E3: Xenomorphs eat carrots, don’t they? How Aliens Colonial Marines fit itself into someone else’s canon.


The Alien movies have become a semi-permanent part of western pop culture. H.R. Geiger’s slimy mouth-within-a-mouth designs, the idea that androids bleed white, and the suspicion that a feverish stomach ache is precursor to a little creature clawing its way out of someone’s chest cavity–these are nightmare images that have been inherited by cultural osmosis. Aliens: Colonial Marines is a lavish monument to that cultural inheritance, transformed into an ambient interactive shooter and not a passive viewing experience. At E3 I spoke with Mikey Neumann, Writer and Chief Creative Champion for Gearbox, about the challenges of adding to that legacy.

The films series delved into a lot of ideas revolving around motherhood and gender roles. Is this game continuing in that tradition?

We’re continuing some of those threads but I think the motherhood theme really got played out in Alien: Resurrection because they had to go so far out there. Ripley actually had an alien child. That was very strange for the audience I think–not that it wasn’t interesting. But the themes of motherhood are very specific to Ripley and we tried to take it more in the direction of the marines. One of the ways they handled marines in Aliens was as an allegory for the conflict in Vietnam. There was interesting balance thematically–and it wasn’t a political thing. It was the way they talked and the way they smoked. These aren’t the “greatest generation” anymore, and I thought that was a really great parallel. Nowadays, we’re getting to a different time and we had to update the game.

But do we update the uniforms? No. Do we updated the technology? No. All that needs to be there. But we can update the story, and we can actually use the war in Afghanistan and especially how professional soldiers are now compared to Vietnam. We invented a whole new military language based on modern marine phonetics. Everybody has correct call signs and there’s a higher level of professionalism. Also we’re dealing with more than 400 marines on a ship, so we wanted it to feel like a real war, a real conflict. There’s no political bent to the Afghanistan allegory and I would never intend to imply one, but there’s so much there with how the soldiers carry themselves. That’s more what kids dig now: Generation Kill, Blackhawk Down, obviously they’re playing a lot of modern military shooters. We needed to make the soldiers feel more like that, and that’s where we updated things thematically.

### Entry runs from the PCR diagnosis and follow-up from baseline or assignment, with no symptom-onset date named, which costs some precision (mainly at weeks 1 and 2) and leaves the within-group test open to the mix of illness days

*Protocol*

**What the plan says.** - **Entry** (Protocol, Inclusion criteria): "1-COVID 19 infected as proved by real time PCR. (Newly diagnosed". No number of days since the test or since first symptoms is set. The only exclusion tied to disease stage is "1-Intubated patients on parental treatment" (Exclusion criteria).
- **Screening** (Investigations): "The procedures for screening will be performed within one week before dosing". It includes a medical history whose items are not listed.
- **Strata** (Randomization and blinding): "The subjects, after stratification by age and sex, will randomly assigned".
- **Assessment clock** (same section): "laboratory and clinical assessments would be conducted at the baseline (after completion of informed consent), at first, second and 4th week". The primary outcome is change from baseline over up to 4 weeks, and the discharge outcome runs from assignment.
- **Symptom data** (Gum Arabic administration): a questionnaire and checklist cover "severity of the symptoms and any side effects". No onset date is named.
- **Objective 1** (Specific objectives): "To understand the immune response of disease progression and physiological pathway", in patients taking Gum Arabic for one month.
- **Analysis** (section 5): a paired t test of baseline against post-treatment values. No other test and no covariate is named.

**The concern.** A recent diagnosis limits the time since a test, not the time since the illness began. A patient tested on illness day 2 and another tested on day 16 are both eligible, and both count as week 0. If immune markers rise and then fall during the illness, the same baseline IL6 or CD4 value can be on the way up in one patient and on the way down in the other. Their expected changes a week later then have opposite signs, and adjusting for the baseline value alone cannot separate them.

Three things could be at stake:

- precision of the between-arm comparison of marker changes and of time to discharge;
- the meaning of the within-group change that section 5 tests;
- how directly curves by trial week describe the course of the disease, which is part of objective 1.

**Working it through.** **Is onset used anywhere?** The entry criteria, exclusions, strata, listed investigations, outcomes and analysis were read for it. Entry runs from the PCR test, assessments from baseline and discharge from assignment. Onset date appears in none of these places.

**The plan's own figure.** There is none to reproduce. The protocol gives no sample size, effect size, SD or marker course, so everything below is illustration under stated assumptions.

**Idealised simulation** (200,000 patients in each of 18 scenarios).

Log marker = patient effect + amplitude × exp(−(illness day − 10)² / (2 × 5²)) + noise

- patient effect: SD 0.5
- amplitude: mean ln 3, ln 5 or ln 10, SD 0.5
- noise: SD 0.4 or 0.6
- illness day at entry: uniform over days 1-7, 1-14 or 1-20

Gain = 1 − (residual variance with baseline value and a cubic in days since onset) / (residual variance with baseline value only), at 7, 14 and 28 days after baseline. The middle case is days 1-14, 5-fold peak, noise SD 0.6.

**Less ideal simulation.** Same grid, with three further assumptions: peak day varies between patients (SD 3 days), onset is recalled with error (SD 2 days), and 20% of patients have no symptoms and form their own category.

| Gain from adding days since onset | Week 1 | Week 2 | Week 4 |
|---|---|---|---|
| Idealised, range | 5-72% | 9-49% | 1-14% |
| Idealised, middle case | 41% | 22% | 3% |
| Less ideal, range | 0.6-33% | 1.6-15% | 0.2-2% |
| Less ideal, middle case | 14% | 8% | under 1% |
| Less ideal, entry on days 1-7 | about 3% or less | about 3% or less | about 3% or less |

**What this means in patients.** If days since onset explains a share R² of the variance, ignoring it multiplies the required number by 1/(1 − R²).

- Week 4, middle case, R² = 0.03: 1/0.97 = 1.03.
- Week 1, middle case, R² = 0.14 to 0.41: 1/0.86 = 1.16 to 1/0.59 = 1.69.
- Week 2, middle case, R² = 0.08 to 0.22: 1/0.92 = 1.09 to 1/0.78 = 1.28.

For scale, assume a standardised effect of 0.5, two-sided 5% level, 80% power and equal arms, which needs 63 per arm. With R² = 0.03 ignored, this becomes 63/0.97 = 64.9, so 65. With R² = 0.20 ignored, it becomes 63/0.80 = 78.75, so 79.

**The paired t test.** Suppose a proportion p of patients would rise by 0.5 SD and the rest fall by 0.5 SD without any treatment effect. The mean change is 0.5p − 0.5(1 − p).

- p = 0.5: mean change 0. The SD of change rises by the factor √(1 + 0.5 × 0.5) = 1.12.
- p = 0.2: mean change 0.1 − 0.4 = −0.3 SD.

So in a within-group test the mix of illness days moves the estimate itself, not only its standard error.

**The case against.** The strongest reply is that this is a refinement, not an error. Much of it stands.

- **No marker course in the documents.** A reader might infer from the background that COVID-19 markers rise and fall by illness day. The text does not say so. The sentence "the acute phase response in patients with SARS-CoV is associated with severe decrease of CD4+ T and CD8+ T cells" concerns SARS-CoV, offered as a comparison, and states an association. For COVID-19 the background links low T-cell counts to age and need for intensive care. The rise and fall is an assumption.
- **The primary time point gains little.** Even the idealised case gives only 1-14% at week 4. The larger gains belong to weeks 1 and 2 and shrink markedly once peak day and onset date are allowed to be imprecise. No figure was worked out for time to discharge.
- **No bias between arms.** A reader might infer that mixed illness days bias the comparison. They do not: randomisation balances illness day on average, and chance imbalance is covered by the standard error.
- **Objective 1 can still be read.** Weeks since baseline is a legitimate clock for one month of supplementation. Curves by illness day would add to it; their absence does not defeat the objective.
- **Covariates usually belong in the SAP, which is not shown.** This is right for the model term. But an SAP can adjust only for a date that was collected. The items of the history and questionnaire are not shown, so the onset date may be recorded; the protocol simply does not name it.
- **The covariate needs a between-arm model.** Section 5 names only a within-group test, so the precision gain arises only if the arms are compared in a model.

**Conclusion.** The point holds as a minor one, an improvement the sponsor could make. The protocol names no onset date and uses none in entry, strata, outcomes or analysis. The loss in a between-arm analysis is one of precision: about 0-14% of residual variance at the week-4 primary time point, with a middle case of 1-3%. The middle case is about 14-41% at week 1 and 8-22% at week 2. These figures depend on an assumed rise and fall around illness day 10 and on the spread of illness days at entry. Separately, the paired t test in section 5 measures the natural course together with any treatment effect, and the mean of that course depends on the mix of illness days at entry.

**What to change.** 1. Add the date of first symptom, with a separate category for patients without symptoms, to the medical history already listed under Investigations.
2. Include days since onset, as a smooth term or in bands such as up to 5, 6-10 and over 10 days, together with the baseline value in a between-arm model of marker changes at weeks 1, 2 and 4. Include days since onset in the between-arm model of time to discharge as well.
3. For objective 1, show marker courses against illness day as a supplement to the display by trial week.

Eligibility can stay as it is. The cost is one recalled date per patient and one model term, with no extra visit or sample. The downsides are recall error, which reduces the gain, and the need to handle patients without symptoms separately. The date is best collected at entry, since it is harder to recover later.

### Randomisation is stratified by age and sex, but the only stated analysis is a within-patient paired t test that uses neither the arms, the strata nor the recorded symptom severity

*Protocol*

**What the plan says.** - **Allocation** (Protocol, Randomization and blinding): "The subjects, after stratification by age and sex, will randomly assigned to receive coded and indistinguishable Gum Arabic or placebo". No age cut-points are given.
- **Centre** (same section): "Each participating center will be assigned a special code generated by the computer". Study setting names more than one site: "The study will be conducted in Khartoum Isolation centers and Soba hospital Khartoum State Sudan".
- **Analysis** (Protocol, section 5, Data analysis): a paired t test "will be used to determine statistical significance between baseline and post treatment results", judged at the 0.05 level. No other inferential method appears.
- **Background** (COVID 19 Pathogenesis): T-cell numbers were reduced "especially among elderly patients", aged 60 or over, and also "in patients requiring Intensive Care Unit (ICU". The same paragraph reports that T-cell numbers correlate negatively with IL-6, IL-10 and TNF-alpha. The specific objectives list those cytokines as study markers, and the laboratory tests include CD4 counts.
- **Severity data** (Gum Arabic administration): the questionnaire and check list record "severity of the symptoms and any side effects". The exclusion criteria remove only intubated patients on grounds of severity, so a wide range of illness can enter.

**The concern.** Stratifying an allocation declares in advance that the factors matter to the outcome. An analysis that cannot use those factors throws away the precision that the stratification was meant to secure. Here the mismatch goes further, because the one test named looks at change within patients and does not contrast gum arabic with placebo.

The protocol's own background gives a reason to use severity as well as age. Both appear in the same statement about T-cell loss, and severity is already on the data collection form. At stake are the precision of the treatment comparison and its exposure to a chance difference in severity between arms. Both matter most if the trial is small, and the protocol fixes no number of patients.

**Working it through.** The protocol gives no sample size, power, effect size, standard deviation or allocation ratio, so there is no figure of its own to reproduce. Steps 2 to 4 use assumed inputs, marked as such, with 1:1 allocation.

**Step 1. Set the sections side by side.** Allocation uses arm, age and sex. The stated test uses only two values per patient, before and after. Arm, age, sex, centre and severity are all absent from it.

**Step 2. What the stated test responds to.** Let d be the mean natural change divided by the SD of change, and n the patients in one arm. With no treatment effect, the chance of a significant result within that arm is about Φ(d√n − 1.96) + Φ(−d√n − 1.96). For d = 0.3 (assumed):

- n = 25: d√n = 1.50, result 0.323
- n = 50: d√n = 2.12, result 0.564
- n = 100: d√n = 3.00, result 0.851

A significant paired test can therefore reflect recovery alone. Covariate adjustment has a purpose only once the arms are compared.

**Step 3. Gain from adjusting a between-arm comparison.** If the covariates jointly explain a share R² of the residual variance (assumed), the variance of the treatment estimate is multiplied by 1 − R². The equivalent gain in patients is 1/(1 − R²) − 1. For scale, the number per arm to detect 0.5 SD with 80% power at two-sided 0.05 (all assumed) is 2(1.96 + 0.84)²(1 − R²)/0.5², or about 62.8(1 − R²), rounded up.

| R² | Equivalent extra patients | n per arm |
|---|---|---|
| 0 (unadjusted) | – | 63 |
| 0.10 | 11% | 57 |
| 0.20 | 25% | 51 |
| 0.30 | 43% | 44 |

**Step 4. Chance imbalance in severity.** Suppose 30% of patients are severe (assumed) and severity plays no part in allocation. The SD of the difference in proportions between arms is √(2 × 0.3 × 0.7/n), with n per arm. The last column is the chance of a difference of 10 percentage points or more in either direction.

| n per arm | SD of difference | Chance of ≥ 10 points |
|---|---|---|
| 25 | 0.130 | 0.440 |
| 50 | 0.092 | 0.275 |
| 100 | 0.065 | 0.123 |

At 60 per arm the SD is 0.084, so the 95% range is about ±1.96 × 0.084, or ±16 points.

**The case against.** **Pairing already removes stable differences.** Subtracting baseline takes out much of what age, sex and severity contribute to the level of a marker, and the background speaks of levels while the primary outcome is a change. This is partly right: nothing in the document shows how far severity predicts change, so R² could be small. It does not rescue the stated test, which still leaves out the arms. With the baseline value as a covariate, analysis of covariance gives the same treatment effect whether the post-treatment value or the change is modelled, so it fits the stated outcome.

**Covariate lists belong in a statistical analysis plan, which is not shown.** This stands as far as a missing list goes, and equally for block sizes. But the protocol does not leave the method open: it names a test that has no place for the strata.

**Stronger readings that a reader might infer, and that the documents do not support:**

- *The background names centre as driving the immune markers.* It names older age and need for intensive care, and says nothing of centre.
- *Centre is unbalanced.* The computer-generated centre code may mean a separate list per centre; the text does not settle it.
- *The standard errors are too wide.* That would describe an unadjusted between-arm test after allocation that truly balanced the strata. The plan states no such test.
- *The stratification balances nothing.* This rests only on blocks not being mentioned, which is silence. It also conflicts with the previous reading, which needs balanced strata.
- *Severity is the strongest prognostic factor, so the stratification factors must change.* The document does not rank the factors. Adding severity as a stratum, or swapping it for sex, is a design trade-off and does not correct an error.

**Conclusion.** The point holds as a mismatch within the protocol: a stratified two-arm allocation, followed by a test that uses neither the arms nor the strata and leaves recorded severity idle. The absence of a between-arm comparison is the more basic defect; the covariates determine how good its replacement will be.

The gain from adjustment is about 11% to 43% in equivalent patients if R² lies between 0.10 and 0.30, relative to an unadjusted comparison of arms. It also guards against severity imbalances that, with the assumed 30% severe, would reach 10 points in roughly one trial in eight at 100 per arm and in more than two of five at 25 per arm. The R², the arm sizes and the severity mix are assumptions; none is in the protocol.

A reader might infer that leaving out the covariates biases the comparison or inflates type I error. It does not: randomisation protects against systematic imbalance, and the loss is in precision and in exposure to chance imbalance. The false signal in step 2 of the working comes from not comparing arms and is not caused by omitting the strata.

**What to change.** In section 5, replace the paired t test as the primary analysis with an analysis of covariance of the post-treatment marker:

There’s a much greater sense of careerism with the military now compared to Vietnam when so many people there had no choice but to go. The growth of military contractors adds a lot to that as well–people who are there to do a job.

One thing that speaks to us more now is corporate influence. We get to deal with Weyland-Yutani as a corporation way more than anything in the franchise ever has. We’re actually the last thing in the canon that deals with Weyland-Yutani at all, so we have a lot to say there. If we’re having a war between Colonial Marines and Xenomorphs, what is Weyland-Yutani doing there? How are they profiting? I think there’s a great connection to Afghanistan with that. Damn, it did get political! [laughs]

Have you worked at all on making the role of the Xenomorphs more sympathetic or are they just pure evil hunters?

I think the corporate influence comes in there as well. If you jump over the fence at the zoo and poke the lion with a stick, do you blame yourself or the lion?